When I look at that summary, the first thing that I notice is that there are no numbers in the results (except a p value, which isn't a result, its a measurement of a result). It talks about C-peptide and A1C numbers, but does not give them. For me that is a big red flag. Vague qualitative statements ("need for exogenous insulin was higher") don't give me confidence. I want to know how much more insulin? And I don't see that data here. Exsulin's abstract in the news item above had the same problem, and reading the whole paper just reinforced by belief that no numbers in the abstract does not bode well for the strength of the results.

The complete paper is pay-per-view, so I'm just working off the abstract.

Abstract of research:

All the views expressed here are those of Joshua Levy, and nothing here is official JDRF news, views, policies or opinions.

Wednesday, November 18, 2009

Xoma Starts a Phase-II Human Trial

My local JDRF chapter is setting up a "Research Information Committee" to help spread the word about type-1 diabetes research, and I was asked to be a member. We had our first meeting a few days ago, and one of the other members mentioned the following human trial was just getting started:

Xoma Starts a Phase-II Human Trial

Xoma is starting a phase-II clinical trial of their "Xoma 052" drug.

The study is placebo controlled and double blind, and the primary end-point is C-peptide levels (so good design). It is being done in Zurich and I'm not sure how many people will be enrolled. Only people who have had type-1 diabetes for 2 years or longer will be enrolled. So this is not a honeymoon study: quite the opposite; honeymoon diabetics are excluded.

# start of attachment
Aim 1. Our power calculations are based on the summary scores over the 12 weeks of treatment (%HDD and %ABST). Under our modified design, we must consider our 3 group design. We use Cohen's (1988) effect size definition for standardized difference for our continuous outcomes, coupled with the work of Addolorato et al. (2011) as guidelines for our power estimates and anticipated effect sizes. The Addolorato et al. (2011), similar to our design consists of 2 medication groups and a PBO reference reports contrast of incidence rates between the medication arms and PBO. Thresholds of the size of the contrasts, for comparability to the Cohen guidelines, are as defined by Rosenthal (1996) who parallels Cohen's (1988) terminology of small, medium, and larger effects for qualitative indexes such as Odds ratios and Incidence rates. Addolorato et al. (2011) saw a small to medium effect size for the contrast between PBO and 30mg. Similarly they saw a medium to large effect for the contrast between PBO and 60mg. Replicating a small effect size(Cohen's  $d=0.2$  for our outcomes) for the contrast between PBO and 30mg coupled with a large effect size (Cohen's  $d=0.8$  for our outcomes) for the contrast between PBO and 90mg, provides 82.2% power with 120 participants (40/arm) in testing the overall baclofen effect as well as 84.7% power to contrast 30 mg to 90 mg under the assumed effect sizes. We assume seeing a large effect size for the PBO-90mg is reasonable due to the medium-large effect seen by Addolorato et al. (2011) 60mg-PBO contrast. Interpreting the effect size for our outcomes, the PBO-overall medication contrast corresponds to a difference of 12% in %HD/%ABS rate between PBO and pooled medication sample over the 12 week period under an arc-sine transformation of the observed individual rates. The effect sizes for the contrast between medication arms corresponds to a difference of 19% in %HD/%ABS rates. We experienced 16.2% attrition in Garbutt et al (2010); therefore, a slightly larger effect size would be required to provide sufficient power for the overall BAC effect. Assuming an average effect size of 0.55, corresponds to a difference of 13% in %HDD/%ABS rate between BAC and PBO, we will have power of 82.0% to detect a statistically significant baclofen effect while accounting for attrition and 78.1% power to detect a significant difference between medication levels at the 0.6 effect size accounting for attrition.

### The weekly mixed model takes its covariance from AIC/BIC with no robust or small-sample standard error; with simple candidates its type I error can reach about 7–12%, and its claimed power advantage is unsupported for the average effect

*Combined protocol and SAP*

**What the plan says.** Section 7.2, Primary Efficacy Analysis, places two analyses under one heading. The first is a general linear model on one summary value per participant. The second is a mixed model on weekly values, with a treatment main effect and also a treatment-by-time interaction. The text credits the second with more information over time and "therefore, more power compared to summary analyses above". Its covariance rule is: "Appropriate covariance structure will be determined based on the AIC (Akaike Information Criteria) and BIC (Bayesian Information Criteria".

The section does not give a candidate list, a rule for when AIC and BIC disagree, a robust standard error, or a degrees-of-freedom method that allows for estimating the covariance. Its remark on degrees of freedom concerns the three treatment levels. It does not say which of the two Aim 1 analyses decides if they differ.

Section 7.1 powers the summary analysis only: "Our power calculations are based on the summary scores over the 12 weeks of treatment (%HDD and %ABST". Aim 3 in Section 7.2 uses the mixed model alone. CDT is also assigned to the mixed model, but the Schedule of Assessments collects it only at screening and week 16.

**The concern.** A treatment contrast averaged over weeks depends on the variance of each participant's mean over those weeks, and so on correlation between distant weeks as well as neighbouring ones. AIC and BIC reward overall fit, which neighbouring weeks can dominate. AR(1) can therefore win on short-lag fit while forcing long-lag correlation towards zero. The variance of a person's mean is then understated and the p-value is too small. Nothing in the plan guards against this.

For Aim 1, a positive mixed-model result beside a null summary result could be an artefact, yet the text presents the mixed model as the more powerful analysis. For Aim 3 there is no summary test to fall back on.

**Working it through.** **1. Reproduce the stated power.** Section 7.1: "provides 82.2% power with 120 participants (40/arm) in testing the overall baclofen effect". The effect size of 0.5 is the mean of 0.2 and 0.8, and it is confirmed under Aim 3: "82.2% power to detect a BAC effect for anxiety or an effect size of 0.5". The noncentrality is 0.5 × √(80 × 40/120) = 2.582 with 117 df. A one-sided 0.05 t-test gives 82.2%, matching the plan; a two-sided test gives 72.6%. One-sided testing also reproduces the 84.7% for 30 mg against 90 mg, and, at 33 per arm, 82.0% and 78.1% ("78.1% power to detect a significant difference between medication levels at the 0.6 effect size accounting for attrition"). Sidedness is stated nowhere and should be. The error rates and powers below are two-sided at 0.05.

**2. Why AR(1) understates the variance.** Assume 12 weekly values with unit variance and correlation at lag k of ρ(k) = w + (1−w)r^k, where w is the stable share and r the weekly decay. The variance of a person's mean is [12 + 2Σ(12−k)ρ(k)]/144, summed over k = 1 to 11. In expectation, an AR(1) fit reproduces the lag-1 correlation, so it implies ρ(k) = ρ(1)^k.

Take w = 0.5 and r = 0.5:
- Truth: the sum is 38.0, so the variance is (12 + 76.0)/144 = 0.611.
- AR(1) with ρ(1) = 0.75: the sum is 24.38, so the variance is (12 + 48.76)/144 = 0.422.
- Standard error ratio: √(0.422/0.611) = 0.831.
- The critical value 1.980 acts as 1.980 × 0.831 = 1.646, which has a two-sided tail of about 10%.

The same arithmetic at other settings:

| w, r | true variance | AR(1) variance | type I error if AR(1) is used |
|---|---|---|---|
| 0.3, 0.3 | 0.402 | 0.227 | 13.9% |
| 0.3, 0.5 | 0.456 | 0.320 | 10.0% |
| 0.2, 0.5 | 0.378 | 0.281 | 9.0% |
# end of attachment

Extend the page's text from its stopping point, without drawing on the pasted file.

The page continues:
There are already two separate phase-I clinical trials underway to see if Xoma 052 improves type-2 diabetes. (I assume that is why they could go directly to phase-II trials in type-1 diabetes: the basic safety was already established.) Xoma inc. is also doing animal research to see if this drug can be used for many other inflammation related diseases, such as rheumatoid arthritis and gout.

This clinical trial is being funded by JDRF.

Xoma 052 is a monoclonal antibody which is a broad anti-inflammatory, and works by blocking the IL-1 inflammation pathway. Xoma is in the business of developing monoclonal antibodies which are then marketed by much larger companies. They already have a couple of drugs on the market.


Earlier this year (and in 2008) there was some excitement about inflammation based treatments as cures for type-1 diabetes. The idea as that the body's autoimmune response triggered inflammation and it was the inflammation which actually killed the beta cells. So lowering inflammation could cure or prevent type-1 diabetes. This is a minority opinion, to be sure. Most researchers believe that inflammation is a side effect of the beta cells being destroyed, not a cause of their destruction. This trial is the third one, that I know of, based on the idea that anti-inflammatories can cure type-1 diabetes.

One of the best things about this research, is that they expect results next year, and as a phase-II trial, it should be big enough, so that the results should be pretty clear as to the basic success of the drug. We should have a basic "thumbs up / thumbs down" result by the end of 2010. Another good thing, from my point of view, is that this is not a honeymoon only treatment or trial.

Personally, I'm a little dubious about the whole "anti-inflammation as a cure" path. But I'm also very data-driven, and we now have 3 different studies going on to try to cure type-1 using this path. If any one of those studies gives successful results, then all my doubts will be erased. :-)

Xoma's press release:
Clinical trials record for this research:
Clinical trials records for Xoma's other diabetes research:
Previous blog entry on inflammation (including some general discussion):

All the views expressed here are those of Joshua Levy, and nothing here is official JDRF news, views, policies or opinions.